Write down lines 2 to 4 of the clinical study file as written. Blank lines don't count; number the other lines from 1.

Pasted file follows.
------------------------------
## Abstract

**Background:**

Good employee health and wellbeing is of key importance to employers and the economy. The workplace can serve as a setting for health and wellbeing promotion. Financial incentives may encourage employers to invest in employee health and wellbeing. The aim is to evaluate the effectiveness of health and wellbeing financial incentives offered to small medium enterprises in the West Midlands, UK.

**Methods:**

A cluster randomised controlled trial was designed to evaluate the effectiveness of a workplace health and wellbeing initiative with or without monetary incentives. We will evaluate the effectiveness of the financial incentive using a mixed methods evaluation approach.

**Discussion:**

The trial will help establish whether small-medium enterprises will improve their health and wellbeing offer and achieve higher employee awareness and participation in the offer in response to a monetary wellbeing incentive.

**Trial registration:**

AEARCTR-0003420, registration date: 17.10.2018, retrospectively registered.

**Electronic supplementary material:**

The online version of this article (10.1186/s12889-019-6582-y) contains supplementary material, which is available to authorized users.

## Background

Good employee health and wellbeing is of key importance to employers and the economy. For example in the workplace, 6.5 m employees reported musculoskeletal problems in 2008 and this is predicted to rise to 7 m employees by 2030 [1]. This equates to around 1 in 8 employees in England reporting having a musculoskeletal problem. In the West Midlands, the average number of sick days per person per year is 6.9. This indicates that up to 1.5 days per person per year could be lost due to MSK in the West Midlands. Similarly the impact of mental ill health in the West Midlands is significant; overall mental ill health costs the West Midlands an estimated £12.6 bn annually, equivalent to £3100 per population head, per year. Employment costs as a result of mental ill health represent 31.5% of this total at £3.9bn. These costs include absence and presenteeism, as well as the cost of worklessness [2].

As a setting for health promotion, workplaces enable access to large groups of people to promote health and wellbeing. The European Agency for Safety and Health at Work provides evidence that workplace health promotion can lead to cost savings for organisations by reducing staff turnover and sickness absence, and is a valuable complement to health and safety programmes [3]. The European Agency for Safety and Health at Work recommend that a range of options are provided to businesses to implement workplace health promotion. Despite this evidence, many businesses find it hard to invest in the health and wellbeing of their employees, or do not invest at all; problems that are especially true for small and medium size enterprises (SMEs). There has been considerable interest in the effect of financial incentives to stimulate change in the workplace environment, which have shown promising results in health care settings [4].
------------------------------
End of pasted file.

**Background:**

Good employee health and wellbeing is of key importance to employers and the economy. The workplace can serve as a setting for health and wellbeing promotion. Financial incentives may encourage employers to invest in employee health and wellbeing. The aim is to evaluate the effectiveness of health and wellbeing financial incentives offered to small medium enterprises in the West Midlands, UK.

**Methods:**